Travelogue of children making it into the Everest region. Written by Yuwei Liew and originally published in Nepali Times
One question that we get asked quite often is, “is it hard to trek the Everest Base Camp?” Not to give you a roundabout answer, but we will start by saying this; the trek is not a walk in the park for sure. This, however, should not be discouraging at all for a few key reasons. First, as we explain in detail in our Everest Base Camp trekking page, the daily treks are about 5-6 hours with ample rest times. Secondly, there are days that are designated strictly for acclimation so that your body can adjust to the terrain. Lastly, the increase in elevation as you trek is gradual so that not only will your body acclimate, but your legs won’t take an unbearable too.
Writer Yuwei Liew has narrated a beautiful story of two children Rosie and Freddie Mundell who at their young age can boast of meeting Everest and the mountains and cultures that surround her. With a due credit to the author and an utmost admiration for Rosie and Freddie Mundell along with her parents, hope you will enjoy the story.
Rosie and Freddie Mundell are among the youngest people in the world who can say they’ve been to both sides of Mt Everest. The young trekkers along with their parents had trekked to the northern Base Camp on the Tibetan side two years ago when they were just seven and five.
This month, the family returned to the base of world’s highest mountain from the Nepal side and even made it up to Camp I at 5,943m. Parents Neil and Polly Mundell say their goal was not to make or break any records.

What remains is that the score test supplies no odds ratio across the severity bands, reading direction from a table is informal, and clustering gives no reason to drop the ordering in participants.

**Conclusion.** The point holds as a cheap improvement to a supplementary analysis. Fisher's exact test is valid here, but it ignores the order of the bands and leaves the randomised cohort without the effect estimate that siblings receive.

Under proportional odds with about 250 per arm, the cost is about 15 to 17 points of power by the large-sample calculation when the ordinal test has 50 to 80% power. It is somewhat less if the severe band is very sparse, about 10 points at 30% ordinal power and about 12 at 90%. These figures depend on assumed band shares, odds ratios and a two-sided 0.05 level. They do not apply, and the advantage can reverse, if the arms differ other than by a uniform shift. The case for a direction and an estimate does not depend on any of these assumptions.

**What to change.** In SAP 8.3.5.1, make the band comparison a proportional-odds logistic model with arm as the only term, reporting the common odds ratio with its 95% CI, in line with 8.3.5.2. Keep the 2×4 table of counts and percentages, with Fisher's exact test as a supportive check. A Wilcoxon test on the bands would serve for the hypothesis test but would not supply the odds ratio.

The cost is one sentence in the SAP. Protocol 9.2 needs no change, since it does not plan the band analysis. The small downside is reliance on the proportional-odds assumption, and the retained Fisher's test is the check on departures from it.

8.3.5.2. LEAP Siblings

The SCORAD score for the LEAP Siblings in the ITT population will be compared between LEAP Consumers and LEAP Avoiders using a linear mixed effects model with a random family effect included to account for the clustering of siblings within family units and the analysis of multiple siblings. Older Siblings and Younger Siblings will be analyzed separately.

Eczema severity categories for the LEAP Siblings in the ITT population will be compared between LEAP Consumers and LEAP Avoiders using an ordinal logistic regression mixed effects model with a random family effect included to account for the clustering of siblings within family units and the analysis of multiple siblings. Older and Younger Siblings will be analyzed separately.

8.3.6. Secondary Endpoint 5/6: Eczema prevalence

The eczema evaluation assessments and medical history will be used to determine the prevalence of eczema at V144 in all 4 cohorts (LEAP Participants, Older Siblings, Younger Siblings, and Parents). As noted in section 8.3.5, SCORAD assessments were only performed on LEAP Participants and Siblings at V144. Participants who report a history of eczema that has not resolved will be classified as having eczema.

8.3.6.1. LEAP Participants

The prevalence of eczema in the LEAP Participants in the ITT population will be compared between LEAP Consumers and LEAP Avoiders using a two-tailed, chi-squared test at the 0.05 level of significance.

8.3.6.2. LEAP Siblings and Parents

“It was just the right time for us to make this trip,” said Polly. “Both of us have plenty of high-altitude experience, and we had a brilliant expedition team, which is why we felt safe bringing the kids up to Base Camp.”
A penchant for scaling heights certainly seems to run in the family. The couple met in Ecuador while climbing Mt Cotopaxi and although their attempt to summit it was unsuccessful, the pair hit it off from there. Rosie and Freddie are clearly following their parents’ footsteps when it comes to their love for the mountains.
From the children’s point of view, the hardest part of the journey wasn’t the physical demands or the altitude. “The scariest part was the flight to Lukla,” said Rosie. “The plane just kept shaking and shaking.”
The parents said their children handled the trek remarkably well, attributing their success to the preparation they had undergone. “We brought the kids up to Wales to do a lot of walking before we came over, and we made sure to teach them about earthquake safety,” said Neil. “The first night we were here, we simulated an earthquake drill and got them to go the corners of the room with strong structural support.”
Polly also stressed the importance of addressing the children’s fears beforehand.
“Because we had these conversations about earthquakes, they’re not going to be as scared as they would be if something happens that they don’t fully understand or expect.”
Polly and Neil also hope the trip would allay any concerns of their friends that Nepal was unsafe to visit after the earthquake, and know many who had cancelled their Nepal treks. They say trekking tourism is the best way to help Nepal recover.
While weighing the risks of visiting Nepal a year after the earthquake, Neil, a geologist, explained that there was actually a lower risk of a big earthquake occurring again so soon.
“Once the tectonic tension is released after a big earthquake, you’ll get aftershocks of smaller and smaller sizes. So the chances of having a second big earthquake are actually slimmer,” he explained. But the couple acknowledged that while life has its risks, they would not be stopped by their fear of the unknown.
“We were very conscious of the reality of an earthquake. With Nepal’s geological position, I think it’s inevitable,” said Polly. “But it’s like terrorism. You can’t let these things scare you or put you off.”
The idea of trekking can sound intimidating, let alone trekking the Everest region. If you however are active and in good health (preferably a non-smoker), Everest will happily accommodate your visit and we have no doubt that this will be one of the most rewarding trips of your lifetime as it has been for thousands who have been there before you.